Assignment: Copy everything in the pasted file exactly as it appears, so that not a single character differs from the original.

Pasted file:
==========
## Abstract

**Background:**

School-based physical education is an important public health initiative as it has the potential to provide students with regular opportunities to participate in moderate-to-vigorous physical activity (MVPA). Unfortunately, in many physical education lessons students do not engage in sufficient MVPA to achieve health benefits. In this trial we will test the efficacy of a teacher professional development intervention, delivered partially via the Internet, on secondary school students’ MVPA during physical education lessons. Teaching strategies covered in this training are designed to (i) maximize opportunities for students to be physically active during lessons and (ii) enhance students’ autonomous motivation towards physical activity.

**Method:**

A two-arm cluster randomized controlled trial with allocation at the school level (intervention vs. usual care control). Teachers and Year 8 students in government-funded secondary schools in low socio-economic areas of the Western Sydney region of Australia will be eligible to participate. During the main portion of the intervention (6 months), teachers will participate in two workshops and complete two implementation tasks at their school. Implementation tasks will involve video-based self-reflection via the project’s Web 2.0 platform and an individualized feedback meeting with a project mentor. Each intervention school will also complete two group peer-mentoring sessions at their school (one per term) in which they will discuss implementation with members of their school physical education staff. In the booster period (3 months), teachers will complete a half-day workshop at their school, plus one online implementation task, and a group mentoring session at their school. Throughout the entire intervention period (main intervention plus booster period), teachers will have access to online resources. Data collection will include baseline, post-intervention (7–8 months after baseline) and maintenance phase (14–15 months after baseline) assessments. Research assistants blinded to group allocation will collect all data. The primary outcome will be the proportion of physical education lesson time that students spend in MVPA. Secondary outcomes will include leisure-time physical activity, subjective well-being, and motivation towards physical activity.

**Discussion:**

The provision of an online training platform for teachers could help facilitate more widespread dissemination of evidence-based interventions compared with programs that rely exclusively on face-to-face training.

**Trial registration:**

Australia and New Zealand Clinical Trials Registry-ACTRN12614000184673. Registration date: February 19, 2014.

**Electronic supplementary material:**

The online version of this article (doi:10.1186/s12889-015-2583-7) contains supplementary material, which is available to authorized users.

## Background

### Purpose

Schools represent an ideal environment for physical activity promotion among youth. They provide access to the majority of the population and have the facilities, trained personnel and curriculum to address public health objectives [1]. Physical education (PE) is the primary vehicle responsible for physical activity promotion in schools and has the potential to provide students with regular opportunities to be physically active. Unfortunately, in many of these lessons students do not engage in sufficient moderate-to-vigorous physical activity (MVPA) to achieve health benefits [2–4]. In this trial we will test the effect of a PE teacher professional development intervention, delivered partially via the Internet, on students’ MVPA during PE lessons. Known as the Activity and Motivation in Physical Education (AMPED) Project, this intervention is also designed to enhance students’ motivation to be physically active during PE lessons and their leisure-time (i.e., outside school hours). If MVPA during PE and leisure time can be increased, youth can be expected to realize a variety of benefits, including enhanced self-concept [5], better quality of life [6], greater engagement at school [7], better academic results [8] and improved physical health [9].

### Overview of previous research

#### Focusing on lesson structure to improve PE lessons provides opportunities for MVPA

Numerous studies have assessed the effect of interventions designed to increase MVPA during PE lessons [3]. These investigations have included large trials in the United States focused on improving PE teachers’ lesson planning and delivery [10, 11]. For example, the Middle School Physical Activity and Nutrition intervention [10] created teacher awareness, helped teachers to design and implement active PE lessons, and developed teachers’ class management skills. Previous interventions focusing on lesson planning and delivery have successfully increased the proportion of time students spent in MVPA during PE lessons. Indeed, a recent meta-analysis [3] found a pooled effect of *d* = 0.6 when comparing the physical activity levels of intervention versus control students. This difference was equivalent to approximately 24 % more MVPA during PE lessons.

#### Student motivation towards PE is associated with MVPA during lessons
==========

## Abstract

**Background:**

School-based physical education is an important public health initiative as it has the potential to provide students with regular opportunities to participate in moderate-to-vigorous physical activity (MVPA). Unfortunately, in many physical education lessons students do not engage in sufficient MVPA to achieve health benefits. In this trial we will test the efficacy of a teacher professional development intervention, delivered partially via the Internet, on secondary school students’ MVPA during physical education lessons. Teaching strategies covered in this training are designed to (i) maximize opportunities for students to be physically active during lessons and (ii) enhance students’ autonomous motivation towards physical activity.

**Method:**

A two-arm cluster randomized controlled trial with allocation at the school level (intervention vs. usual care control). Teachers and Year 8 students in government-funded secondary schools in low socio-economic areas of the Western Sydney region of Australia will be eligible to participate. During the main portion of the intervention (6 months), teachers will participate in two workshops and complete two implementation tasks at their school. Implementation tasks will involve video-based self-reflection via the project’s Web 2.0 platform and an individualized feedback meeting with a project mentor. Each intervention school will also complete two group peer-mentoring sessions at their school (one per term) in which they will discuss implementation with members of their school physical education staff. In the booster period (3 months), teachers will complete a half-day workshop at their school, plus one online implementation task, and a group mentoring session at their school. Throughout the entire intervention period (main intervention plus booster period), teachers will have access to online resources. Data collection will include baseline, post-intervention (7–8 months after baseline) and maintenance phase (14–15 months after baseline) assessments. Research assistants blinded to group allocation will collect all data. The primary outcome will be the proportion of physical education lesson time that students spend in MVPA. Secondary outcomes will include leisure-time physical activity, subjective well-being, and motivation towards physical activity.

**Discussion:**

The provision of an online training platform for teachers could help facilitate more widespread dissemination of evidence-based interventions compared with programs that rely exclusively on face-to-face training.

**Trial registration:**

Australia and New Zealand Clinical Trials Registry-ACTRN12614000184673. Registration date: February 19, 2014.

**Electronic supplementary material:**

The online version of this article (doi:10.1186/s12889-015-2583-7) contains supplementary material, which is available to authorized users.

## Background

### Purpose

Schools represent an ideal environment for physical activity promotion among youth. They provide access to the majority of the population and have the facilities, trained personnel and curriculum to address public health objectives [1]. Physical education (PE) is the primary vehicle responsible for physical activity promotion in schools and has the potential to provide students with regular opportunities to be physically active. Unfortunately, in many of these lessons students do not engage in sufficient moderate-to-vigorous physical activity (MVPA) to achieve health benefits [2–4]. In this trial we will test the effect of a PE teacher professional development intervention, delivered partially via the Internet, on students’ MVPA during PE lessons. Known as the Activity and Motivation in Physical Education (AMPED) Project, this intervention is also designed to enhance students’ motivation to be physically active during PE lessons and their leisure-time (i.e., outside school hours). If MVPA during PE and leisure time can be increased, youth can be expected to realize a variety of benefits, including enhanced self-concept [5], better quality of life [6], greater engagement at school [7], better academic results [8] and improved physical health [9].

### Overview of previous research

#### Focusing on lesson structure to improve PE lessons provides opportunities for MVPA

Numerous studies have assessed the effect of interventions designed to increase MVPA during PE lessons [3]. These investigations have included large trials in the United States focused on improving PE teachers’ lesson planning and delivery [10, 11]. For example, the Middle School Physical Activity and Nutrition intervention [10] created teacher awareness, helped teachers to design and implement active PE lessons, and developed teachers’ class management skills. Previous interventions focusing on lesson planning and delivery have successfully increased the proportion of time students spent in MVPA during PE lessons. Indeed, a recent meta-analysis [3] found a pooled effect of *d* = 0.6 when comparing the physical activity levels of intervention versus control students. This difference was equivalent to approximately 24 % more MVPA during PE lessons.

#### Student motivation towards PE is associated with MVPA during lessons